Favorite Virtual Worlds: Hyrule in Zelda: Breath of the Wild.
You have those big, open game worlds in games where you would almost want to buy a house and retire early to enjoy all those beautiful environments. In the new section Favorite Virtual Worlds, editor Michel highlights one every month. This time: the Hyrule from The Legend of Zelda: Breath of the Wild.
Note: This article contains spoilers about the Zelda: Breath of the Wild game world.
Until Breath of the Wild, none of Zelda actually had a truly open world, with the exception of The Wind Waker. Most Zelda games leave you free to come and go, but often block most roads until you find the right items. Most Zeldas are also fairly linear affairs. Breath of the Wild, which appeared on Switch and Wii U last year, takes a completely different approach. In fact, there are hardly any other games that are as open as the Hyrule in this game.
And what a great open world it is. After a short introduction of a few hours on an elevated plateau, where you basically learn all the game’s capabilities that you need for the rest of your adventure, you sail off the plateau into the wide world. From that moment on you are really free to come and go wherever you want, to take on challenges in your own order and to visit all areas at your own pace.
The strongest element of this open world is how the different landmarks are designed. Hyrule is gigantic, but you soon discover that very little feels really random. Almost every hill, mountain, rock, tower or forest is placed there for a reason, often to get your attention. You may think that as a free bird you decide where you go, but these landmarks have an irresistible attraction to the player, so that the average adventurer can hardly stay away from them.
A good example of this are the Dueling Peaks, located just east of the center of the map. These two gigantic mountain peaks are separated by a gaping hole with a river and a path in between. The mountain peaks can be seen from a large part of the map, especially when you sail off the starting plateau. It is not for nothing that despite the freedom that players have, internet forums are full of gamers who were the first to walk to these mountains. It is not entirely coincidental that the enemies around this area are still quite easy to defeat and behind the mountains you will also find the village where you are given an important main mission.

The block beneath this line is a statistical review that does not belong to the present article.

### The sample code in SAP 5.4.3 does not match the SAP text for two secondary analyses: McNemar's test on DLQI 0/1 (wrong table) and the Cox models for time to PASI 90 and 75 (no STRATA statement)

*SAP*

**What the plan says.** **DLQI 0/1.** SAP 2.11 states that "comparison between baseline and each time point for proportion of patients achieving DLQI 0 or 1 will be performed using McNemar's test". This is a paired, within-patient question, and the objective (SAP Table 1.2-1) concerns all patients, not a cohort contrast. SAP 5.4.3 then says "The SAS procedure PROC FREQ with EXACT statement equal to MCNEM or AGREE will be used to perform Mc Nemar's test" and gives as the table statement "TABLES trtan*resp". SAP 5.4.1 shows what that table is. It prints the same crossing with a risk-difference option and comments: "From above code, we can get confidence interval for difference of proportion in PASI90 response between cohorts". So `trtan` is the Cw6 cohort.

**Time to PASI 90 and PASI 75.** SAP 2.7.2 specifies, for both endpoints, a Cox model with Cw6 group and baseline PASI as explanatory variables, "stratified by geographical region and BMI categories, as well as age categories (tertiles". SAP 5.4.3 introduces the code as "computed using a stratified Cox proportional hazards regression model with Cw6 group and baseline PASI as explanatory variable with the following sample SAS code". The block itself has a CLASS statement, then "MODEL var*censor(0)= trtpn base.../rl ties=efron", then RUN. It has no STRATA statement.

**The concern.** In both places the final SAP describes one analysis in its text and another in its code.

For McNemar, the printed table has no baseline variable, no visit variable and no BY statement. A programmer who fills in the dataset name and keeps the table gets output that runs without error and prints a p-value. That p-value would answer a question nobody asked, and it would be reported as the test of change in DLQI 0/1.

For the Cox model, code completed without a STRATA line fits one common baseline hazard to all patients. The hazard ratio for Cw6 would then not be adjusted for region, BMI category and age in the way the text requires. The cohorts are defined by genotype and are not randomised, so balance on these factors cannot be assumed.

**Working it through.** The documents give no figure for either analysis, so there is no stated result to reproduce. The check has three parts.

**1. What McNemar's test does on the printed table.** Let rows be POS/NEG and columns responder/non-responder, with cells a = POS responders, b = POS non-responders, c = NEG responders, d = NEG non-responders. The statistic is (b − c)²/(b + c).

An innovative element of Breath of the Wild is that you can climb all the mountains that you see in the game world. As a result, the Dueling Peaks can be explored in their entirety – but not immediately. By playing the game and gaining more stamina through Shrines, you can later return to the Peaks and explore them from head to toe, until they really don’t keep secrets from you anymore. You get to know this world better and better while playing.
Hyrule is full of countless delectable spots like this. The villages radiate cosiness and a feeling of ‘home’, made possible by the beautiful music. Just think of the old-Japanese feel of Kakariko Village or the sunny and dizzying Rito Village. Even better is that many of those beautiful areas are not even important to the main story. For example, in the southwest of the game world you can find a tropical area, including swampy jungle, a hidden temple and a complete beach village in the form of Lurelin Village. Since you never have to come here for the main story, it’s easy to miss the whole area. It feels all the better when you find the village all on your own. You really feel like an explorer while playing.
There are even entire islands in the game that you would never discover if you only focus on the main story and don’t give free rein to the explorer in you. For example, you can find your way to Eventide Island, which lies somewhere in the ocean, where all your belongings are taken away and you have to survive, just like a protagonist from Lost of Castaway. The game is packed with beautiful postcard-perfect areas, from the mysterious, misty forests of Great Hyrule Forest to the almost otherworldly pillars surrounding the Thundra Plateau.
A real world
The icing on the delectable cake called Breath of the Wild is that this Hyrule feels consistent, like a real world that exists somewhere. The many lawns and at first sight empty plains are not boring, but reinforce the realism that you are on the way to certain locations for a long time, beckoning mountains in the distance. In the north of Hyrule you have snow, in the south west a real desert. The game world is not that huge just to extend the playing time, it has a function: Hyrule feels real, the game world breathes.
When, after a long hike, I finally find a village or a stable with guest beds again, it feels like I am taking a break. I throw some food on the fire, talk to other adventurers who are resting there and take a nap. Then I feel recharged for a new day, ready to travel to another unknown location. The Hyrule from Breath of the Wild is alive, and as a player you live in it.
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